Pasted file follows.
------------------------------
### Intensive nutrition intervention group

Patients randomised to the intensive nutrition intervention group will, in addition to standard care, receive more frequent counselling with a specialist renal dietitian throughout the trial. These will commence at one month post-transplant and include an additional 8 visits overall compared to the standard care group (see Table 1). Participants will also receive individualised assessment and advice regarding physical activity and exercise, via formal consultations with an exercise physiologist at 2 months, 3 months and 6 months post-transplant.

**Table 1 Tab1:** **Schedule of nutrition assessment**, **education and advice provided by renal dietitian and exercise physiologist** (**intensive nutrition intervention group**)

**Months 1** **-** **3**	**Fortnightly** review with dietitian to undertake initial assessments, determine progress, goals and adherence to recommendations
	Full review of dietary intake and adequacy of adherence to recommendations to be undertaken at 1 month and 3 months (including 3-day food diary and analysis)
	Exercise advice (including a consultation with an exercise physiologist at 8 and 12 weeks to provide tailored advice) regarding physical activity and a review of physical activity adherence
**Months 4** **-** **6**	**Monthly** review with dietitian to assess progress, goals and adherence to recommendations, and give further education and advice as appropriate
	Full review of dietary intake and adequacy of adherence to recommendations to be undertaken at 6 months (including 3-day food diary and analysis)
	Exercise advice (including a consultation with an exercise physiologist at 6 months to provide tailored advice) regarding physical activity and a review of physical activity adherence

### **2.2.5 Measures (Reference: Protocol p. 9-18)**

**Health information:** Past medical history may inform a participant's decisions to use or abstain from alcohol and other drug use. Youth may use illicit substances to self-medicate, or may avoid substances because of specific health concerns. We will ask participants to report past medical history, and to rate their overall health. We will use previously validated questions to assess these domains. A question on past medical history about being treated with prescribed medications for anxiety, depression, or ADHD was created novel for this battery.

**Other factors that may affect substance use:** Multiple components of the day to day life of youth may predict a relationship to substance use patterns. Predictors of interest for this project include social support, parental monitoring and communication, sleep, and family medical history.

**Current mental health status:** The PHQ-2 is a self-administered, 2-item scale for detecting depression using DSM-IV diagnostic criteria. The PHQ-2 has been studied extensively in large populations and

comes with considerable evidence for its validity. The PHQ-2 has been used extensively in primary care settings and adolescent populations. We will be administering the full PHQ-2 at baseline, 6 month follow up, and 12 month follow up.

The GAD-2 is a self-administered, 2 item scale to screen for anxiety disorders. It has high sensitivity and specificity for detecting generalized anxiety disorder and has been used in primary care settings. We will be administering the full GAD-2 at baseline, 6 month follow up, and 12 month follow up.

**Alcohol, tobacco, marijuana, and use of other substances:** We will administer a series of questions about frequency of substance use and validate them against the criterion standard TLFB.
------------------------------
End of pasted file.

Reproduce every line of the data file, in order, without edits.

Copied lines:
### Intensive nutrition intervention group

Patients randomised to the intensive nutrition intervention group will, in addition to standard care, receive more frequent counselling with a specialist renal dietitian throughout the trial. These will commence at one month post-transplant and include an additional 8 visits overall compared to the standard care group (see Table 1). Participants will also receive individualised assessment and advice regarding physical activity and exercise, via formal consultations with an exercise physiologist at 2 months, 3 months and 6 months post-transplant.

**Table 1 Tab1:** **Schedule of nutrition assessment**, **education and advice provided by renal dietitian and exercise physiologist** (**intensive nutrition intervention group**)

**Months 1** **-** **3**	**Fortnightly** review with dietitian to undertake initial assessments, determine progress, goals and adherence to recommendations
	Full review of dietary intake and adequacy of adherence to recommendations to be undertaken at 1 month and 3 months (including 3-day food diary and analysis)
	Exercise advice (including a consultation with an exercise physiologist at 8 and 12 weeks to provide tailored advice) regarding physical activity and a review of physical activity adherence
**Months 4** **-** **6**	**Monthly** review with dietitian to assess progress, goals and adherence to recommendations, and give further education and advice as appropriate
	Full review of dietary intake and adequacy of adherence to recommendations to be undertaken at 6 months (including 3-day food diary and analysis)
	Exercise advice (including a consultation with an exercise physiologist at 6 months to provide tailored advice) regarding physical activity and a review of physical activity adherence

### **2.2.5 Measures (Reference: Protocol p. 9-18)**

**Health information:** Past medical history may inform a participant's decisions to use or abstain from alcohol and other drug use. Youth may use illicit substances to self-medicate, or may avoid substances because of specific health concerns. We will ask participants to report past medical history, and to rate their overall health. We will use previously validated questions to assess these domains. A question on past medical history about being treated with prescribed medications for anxiety, depression, or ADHD was created novel for this battery.

**Other factors that may affect substance use:** Multiple components of the day to day life of youth may predict a relationship to substance use patterns. Predictors of interest for this project include social support, parental monitoring and communication, sleep, and family medical history.

**Current mental health status:** The PHQ-2 is a self-administered, 2-item scale for detecting depression using DSM-IV diagnostic criteria. The PHQ-2 has been studied extensively in large populations and

comes with considerable evidence for its validity. The PHQ-2 has been used extensively in primary care settings and adolescent populations. We will be administering the full PHQ-2 at baseline, 6 month follow up, and 12 month follow up.

The GAD-2 is a self-administered, 2 item scale to screen for anxiety disorders. It has high sensitivity and specificity for detecting generalized anxiety disorder and has been used in primary care settings. We will be administering the full GAD-2 at baseline, 6 month follow up, and 12 month follow up.

**Alcohol, tobacco, marijuana, and use of other substances:** We will administer a series of questions about frequency of substance use and validate them against the criterion standard TLFB.